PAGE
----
The last half-decade has been a buoyant period for home sellers at all price points on the housing ladder -- including the highest rungs. An improving economy and inventory shortages have combined to create a strong sellers’ market for luxury properties.
But sellers of high-end homes now face a double whammy. The new federal tax law is limiting the deductibility of mortgage interest, along with property taxes. Meanwhile, mortgage rates have started to climb, gradually eroding the buying power of purchasers.
“Luxury home sellers are going to be in a tougher position. There will be a weakening of demand for homes over $750,000,” says Daren Blomquist, a senior vice president at Attom Data Solutions, which tracks real estate markets throughout the country.
Blomquist says those selling quality properties valued at stratospheric levels of, say, $2 million and higher, have relatively little reason to fret. That’s because many wealthy purchasers use cash rather than mortgages to buy property. But he urges caution for sellers with luxury properties around the million-dollar mark.
“Don’t make too many pre-sale upgrades. Limit yourself to cosmetic changes such as new paint, flooring and landscaping. Otherwise, you might not get your investment back,” he says.
Here are a few additional tips for sellers:
-- Request a checklist of recommended changes from your listing agent.
“Before you sell, the key is to distinguish between changes that give you a big bang for your buck and those that simply represent money burned,” says Eric Tyson, a personal finance expert and co-author of “House Selling for Dummies.”
To come up with a focused plan for pre-sale improvements, Tyson urges sellers to ask their agent for a written checklist.
“A good agent will know which improvements are needed and justified and which are excessive,” he says.
Also, Tyson suggests that budget-conscious sellers consider selecting an agent trained in the art of staging.
“(It) saves you a bundle over hiring a professional staging service,” Tyson says.
-- Let go of plans for a pre-sale addition to your property.
Have you long planned to replace your diminutive family room with a more spacious “great room” that adjoins your kitchen? Are you contemplating doing so now just prior to selling your property? Would that make sense?
“The answer is normally ‘no’. In most cases, it’s not cost-effective to knock out walls to build an addition,” Tyson says.
Those who attempt a pre-sale addition rarely recoup more than 50 percent to 60 percent of the money invested, he says. Moreover, any construction project that involves the removal of walls can be very time-consuming and stressful.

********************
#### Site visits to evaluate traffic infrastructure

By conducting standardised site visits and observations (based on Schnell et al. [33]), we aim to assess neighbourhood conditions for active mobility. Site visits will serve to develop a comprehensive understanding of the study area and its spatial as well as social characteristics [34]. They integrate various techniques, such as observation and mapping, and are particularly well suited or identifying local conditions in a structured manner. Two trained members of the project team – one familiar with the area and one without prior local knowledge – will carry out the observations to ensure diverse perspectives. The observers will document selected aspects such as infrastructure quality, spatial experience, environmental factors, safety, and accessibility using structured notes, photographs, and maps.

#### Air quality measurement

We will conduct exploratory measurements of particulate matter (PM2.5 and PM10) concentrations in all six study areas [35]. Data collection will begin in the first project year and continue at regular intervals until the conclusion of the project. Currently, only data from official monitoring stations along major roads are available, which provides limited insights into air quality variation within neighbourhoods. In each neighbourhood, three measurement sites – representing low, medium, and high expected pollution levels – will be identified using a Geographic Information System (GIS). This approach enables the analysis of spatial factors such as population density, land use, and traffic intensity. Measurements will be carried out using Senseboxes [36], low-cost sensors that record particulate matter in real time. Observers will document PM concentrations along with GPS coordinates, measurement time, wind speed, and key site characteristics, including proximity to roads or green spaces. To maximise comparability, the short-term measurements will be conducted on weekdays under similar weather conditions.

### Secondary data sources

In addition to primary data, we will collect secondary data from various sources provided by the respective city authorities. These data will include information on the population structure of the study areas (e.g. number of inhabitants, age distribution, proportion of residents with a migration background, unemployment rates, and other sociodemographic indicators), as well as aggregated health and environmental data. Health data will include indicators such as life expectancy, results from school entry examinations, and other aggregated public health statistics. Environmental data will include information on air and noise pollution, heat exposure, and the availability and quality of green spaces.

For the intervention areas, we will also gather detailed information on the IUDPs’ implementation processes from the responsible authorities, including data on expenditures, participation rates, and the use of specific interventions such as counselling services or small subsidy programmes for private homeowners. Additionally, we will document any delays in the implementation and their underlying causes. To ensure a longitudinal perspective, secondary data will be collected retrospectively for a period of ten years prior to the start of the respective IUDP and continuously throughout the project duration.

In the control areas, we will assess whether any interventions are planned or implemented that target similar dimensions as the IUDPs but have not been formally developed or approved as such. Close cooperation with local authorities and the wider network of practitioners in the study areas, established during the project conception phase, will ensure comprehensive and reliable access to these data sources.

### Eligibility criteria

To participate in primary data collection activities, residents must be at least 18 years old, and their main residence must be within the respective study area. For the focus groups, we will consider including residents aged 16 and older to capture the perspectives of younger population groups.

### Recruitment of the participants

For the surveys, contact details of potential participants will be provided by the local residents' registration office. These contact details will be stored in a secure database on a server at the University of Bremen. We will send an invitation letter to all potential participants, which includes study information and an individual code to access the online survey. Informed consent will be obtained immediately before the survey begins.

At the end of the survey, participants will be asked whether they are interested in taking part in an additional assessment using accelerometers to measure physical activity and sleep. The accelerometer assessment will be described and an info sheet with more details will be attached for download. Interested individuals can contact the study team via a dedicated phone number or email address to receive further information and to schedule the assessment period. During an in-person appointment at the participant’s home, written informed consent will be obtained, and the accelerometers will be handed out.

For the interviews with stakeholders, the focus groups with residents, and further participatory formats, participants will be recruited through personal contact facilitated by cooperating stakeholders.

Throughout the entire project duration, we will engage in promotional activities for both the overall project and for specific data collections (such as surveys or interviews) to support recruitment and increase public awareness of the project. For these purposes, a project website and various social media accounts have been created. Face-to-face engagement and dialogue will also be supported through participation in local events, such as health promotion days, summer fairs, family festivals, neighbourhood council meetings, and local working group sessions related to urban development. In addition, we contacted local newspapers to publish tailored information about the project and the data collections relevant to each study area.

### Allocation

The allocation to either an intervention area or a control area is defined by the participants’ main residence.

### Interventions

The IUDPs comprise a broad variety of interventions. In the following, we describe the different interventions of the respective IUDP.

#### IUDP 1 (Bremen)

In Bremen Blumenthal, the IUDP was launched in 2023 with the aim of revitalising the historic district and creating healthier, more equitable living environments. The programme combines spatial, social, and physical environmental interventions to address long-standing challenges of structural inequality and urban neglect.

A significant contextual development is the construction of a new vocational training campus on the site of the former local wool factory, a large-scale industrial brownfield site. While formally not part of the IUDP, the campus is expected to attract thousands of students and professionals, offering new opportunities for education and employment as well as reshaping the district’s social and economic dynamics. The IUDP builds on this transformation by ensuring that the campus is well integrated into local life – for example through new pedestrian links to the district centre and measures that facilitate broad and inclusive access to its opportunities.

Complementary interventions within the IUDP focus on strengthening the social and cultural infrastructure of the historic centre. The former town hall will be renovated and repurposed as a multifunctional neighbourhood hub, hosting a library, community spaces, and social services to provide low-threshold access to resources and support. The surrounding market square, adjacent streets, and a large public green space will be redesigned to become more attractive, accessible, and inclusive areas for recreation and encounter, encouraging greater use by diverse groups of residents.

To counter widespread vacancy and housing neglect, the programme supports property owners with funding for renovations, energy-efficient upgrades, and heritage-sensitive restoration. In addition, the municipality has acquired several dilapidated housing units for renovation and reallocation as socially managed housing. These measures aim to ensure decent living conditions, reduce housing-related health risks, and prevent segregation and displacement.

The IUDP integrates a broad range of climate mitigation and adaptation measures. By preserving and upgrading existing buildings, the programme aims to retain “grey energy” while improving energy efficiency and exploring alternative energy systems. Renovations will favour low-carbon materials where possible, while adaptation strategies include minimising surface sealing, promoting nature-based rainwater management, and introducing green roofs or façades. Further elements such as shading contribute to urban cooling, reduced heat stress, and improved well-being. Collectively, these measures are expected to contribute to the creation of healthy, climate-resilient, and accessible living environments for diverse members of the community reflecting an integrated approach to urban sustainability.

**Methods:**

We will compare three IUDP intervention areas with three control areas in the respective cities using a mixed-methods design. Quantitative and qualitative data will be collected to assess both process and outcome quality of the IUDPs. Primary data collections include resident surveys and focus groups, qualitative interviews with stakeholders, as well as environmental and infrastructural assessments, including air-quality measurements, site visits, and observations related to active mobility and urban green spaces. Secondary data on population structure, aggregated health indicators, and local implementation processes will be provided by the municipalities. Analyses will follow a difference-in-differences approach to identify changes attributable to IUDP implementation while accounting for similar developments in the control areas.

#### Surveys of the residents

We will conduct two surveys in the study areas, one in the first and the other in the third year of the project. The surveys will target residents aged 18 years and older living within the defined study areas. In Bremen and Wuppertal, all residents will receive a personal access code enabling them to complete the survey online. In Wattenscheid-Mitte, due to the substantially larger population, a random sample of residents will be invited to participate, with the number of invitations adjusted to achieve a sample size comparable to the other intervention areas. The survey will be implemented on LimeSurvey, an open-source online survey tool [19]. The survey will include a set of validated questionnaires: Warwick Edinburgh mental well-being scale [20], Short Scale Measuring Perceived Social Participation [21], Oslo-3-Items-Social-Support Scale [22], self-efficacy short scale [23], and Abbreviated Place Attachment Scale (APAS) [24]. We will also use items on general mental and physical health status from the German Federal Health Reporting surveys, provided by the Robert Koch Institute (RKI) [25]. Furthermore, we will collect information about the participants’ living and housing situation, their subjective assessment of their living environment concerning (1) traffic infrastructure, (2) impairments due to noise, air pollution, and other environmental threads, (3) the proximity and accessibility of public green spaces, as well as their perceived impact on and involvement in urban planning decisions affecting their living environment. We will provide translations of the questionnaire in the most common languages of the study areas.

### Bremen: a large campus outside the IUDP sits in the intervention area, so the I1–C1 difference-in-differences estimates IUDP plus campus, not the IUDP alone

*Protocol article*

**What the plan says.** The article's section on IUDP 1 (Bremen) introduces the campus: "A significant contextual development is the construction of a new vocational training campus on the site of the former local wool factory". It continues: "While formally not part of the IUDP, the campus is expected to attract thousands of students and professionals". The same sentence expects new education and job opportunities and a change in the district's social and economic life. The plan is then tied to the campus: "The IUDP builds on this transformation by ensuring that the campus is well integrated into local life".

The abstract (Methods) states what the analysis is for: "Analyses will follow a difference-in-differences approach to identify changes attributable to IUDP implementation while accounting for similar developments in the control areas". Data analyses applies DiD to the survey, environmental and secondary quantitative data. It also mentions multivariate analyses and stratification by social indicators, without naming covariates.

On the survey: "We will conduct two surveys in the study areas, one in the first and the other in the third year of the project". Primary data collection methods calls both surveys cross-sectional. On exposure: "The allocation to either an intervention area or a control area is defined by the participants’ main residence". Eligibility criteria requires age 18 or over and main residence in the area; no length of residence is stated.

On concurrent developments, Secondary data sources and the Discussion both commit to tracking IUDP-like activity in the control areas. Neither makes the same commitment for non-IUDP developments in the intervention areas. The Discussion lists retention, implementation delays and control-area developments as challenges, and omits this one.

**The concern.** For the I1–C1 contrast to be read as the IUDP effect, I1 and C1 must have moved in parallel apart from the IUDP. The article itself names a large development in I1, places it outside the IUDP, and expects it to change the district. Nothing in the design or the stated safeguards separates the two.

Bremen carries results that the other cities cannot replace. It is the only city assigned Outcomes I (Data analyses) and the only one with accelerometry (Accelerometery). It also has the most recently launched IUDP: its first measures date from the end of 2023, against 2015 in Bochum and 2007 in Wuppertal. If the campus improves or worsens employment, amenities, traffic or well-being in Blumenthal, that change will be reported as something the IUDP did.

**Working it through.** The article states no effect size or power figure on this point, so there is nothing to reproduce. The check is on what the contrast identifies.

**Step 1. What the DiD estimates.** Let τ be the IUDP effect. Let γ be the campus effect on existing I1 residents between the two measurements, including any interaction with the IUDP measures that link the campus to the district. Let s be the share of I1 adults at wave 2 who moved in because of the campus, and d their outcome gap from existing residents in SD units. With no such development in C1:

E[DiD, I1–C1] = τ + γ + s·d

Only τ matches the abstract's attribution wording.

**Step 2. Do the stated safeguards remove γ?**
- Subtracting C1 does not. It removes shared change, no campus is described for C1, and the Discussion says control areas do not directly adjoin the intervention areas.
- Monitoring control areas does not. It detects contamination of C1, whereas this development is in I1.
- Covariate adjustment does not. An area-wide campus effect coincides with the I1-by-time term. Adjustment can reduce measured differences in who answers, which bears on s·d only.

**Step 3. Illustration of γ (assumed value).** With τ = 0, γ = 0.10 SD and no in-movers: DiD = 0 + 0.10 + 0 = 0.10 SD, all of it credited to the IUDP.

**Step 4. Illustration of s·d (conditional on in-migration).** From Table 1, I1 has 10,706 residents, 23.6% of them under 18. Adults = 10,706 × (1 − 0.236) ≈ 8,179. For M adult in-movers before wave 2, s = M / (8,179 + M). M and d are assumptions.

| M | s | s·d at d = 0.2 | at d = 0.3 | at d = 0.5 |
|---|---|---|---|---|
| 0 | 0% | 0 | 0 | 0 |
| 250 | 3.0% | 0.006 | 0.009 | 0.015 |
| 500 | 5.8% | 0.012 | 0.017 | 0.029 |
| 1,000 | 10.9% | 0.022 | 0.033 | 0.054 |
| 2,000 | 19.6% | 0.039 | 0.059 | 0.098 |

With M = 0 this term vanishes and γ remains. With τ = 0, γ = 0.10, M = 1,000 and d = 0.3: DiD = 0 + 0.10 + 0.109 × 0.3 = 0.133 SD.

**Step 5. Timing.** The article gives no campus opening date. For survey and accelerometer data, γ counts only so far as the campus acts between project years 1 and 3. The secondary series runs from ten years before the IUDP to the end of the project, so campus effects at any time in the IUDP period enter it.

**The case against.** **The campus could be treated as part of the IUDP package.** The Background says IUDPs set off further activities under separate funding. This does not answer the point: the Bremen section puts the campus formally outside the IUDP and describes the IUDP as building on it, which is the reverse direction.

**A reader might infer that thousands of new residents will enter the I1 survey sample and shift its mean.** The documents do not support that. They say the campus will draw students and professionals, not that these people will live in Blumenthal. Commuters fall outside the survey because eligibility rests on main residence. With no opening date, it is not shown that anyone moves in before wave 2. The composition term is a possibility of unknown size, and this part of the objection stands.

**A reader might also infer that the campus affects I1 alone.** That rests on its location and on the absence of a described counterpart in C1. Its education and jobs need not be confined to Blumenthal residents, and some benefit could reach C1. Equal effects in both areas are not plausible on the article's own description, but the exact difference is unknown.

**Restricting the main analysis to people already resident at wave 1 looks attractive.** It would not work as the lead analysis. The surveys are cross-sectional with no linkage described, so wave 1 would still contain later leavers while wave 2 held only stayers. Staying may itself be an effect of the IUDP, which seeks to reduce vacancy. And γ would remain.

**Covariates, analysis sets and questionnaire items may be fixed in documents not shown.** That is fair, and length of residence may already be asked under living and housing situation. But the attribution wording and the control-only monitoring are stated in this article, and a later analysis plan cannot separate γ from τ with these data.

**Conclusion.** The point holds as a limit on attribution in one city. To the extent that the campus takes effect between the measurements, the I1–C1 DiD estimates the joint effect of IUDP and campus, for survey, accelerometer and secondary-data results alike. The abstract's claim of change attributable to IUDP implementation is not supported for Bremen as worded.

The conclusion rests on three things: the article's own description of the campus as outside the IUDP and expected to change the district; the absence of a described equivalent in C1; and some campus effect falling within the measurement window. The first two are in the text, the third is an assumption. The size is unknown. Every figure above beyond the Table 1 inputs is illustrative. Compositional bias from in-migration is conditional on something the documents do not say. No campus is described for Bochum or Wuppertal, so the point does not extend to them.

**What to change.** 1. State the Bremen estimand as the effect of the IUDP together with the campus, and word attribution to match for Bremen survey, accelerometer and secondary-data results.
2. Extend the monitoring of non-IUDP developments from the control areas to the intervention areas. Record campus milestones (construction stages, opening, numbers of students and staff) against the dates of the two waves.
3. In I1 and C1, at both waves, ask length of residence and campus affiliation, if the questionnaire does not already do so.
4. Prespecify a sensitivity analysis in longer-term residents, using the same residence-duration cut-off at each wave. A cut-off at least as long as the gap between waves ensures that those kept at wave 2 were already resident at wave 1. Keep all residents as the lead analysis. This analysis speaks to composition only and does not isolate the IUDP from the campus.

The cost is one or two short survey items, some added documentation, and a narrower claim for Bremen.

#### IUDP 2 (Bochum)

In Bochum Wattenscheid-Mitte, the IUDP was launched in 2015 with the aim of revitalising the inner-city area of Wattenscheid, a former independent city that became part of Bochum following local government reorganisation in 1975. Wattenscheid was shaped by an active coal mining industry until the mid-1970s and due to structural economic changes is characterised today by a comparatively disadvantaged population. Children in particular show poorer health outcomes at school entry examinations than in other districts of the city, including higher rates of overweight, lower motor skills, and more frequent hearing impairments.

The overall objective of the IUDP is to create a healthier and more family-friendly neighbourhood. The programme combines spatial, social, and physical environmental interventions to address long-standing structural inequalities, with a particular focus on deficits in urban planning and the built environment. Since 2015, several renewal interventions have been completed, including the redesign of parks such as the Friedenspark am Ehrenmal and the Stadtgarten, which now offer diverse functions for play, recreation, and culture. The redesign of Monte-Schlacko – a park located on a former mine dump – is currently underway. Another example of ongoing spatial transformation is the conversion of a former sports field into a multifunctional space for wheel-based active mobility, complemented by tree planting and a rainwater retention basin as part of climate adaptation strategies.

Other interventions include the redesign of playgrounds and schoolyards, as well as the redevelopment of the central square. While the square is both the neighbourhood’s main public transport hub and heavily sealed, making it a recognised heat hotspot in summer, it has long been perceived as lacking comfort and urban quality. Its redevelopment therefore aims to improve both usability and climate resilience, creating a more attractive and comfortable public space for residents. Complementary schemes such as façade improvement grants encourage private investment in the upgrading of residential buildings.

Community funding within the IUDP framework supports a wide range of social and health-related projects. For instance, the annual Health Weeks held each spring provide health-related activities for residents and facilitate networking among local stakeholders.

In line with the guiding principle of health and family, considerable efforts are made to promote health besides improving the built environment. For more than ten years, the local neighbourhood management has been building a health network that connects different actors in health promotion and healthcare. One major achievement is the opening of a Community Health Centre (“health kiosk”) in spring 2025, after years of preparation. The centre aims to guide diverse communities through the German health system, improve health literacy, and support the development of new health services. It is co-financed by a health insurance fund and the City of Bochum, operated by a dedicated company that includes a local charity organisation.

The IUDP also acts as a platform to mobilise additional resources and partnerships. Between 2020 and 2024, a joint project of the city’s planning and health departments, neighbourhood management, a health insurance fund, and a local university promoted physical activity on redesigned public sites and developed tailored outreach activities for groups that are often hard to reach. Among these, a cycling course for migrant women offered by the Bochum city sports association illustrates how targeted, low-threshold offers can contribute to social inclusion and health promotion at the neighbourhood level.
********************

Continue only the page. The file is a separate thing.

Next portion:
“Usually, the only time homeowners are smart to do a pre-sale addition is to replace an addition that was badly done or an eyesore,” Tyson says.
-- Avoid upgrades over neighborhood standards.
As your listing agent will likely tell you, your kitchen is a high-priority area when it comes to pre-sale improvements. If it’s a turnoff to buyers, many will pass on your place.
“But in your kitchen, as elsewhere in your house, the idea is to meet and not exceed neighborhood standards,” Tyson says.
For instance, if you have laminate countertops and the neighborhood standard calls for granite or quartz, you’ll want to upgrade. Still, if most other local properties still have laminate, you may not need to switch. Likewise, don’t replace regular kitchen appliances with high-end professional-quality ones unless your neighbors have the same.
Other kitchen upgrades are often less expensive. For example, new cabinet hardware is usually worth the expense. And the replacement of badly worn kitchen flooring also bears consideration.
Still, there are limits on how much you should spend in your kitchen, even if you’re living in a luxury community.
“Most buyers won’t pay you back for a major kitchen renovation,” Tyson says.
-- Focus heavily on the exterior look of your place.
The landscaping around your place is like the frame around a painting; it defines the entire image of the home.
But, as Tyson says, upgrading your landscaping need not be costly, assuming you’re resourceful and don’t inhabit a palatial estate.
“You’ll want to trim your shrubs and you’ll definitely, absolutely want to remove dead plants. A dead plant is a real turnoff,” he says.
For replacement plants, Tyson suggests you turn to a local nursery for free guidance on plant selection and design. Or look to a helpful neighbor with a green thumb. Most home sellers can dramatically improve the street-level appeal of their property by cutting back or replacing any overgrown shrubbery that shrouds their place. But no matter how majestic your home may be, it’s not necessary to install exotic plants or dazzling fountains to make it sell.
“Tearing out your whole landscaping plan and starting over is almost never called for and can be hugely costly. In this case, the perfect is the enemy of the good,” Tyson says.
(To contact Ellen James Martin, email her at firstname.lastname@example.org.)